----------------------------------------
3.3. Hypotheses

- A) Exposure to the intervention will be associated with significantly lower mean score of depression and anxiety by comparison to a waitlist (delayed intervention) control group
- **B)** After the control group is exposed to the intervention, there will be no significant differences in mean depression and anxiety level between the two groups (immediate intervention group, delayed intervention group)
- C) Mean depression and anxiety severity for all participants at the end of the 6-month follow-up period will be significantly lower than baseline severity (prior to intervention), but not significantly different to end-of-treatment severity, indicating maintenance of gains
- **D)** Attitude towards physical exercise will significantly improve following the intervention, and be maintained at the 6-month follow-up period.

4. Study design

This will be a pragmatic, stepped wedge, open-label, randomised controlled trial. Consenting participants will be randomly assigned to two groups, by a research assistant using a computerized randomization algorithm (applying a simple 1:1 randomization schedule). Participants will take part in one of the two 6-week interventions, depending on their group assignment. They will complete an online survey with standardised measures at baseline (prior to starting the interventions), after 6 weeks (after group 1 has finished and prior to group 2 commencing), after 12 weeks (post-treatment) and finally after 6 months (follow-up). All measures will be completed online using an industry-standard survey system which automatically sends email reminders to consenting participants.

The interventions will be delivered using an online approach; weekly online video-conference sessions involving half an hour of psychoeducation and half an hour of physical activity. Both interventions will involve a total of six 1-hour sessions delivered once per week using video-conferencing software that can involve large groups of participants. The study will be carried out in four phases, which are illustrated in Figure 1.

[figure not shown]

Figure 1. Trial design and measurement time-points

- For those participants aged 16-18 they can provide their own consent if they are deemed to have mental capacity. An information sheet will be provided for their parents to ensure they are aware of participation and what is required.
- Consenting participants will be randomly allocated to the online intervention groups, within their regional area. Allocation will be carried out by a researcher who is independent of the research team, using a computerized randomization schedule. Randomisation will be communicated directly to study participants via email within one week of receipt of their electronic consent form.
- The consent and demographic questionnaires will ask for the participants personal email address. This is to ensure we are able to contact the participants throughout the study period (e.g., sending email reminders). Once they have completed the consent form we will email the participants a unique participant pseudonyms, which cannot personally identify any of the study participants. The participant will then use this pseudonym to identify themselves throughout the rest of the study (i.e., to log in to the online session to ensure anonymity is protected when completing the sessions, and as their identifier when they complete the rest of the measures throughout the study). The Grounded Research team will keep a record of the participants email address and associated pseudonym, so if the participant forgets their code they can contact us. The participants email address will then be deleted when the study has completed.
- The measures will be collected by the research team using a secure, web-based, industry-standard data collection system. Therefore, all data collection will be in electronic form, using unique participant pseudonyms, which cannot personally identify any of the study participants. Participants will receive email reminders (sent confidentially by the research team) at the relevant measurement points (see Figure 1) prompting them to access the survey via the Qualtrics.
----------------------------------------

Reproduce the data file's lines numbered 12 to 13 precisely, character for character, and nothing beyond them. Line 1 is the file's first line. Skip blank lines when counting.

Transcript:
- Consenting participants will be randomly allocated to the online intervention groups, within their regional area. Allocation will be carried out by a researcher who is independent of the research team, using a computerized randomization schedule. Randomisation will be communicated directly to study participants via email within one week of receipt of their electronic consent form.
- The consent and demographic questionnaires will ask for the participants personal email address. This is to ensure we are able to contact the participants throughout the study period (e.g., sending email reminders). Once they have completed the consent form we will email the participants a unique participant pseudonyms, which cannot personally identify any of the study participants. The participant will then use this pseudonym to identify themselves throughout the rest of the study (i.e., to log in to the online session to ensure anonymity is protected when completing the sessions, and as their identifier when they complete the rest of the measures throughout the study). The Grounded Research team will keep a record of the participants email address and associated pseudonym, so if the participant forgets their code they can contact us. The participants email address will then be deleted when the study has completed.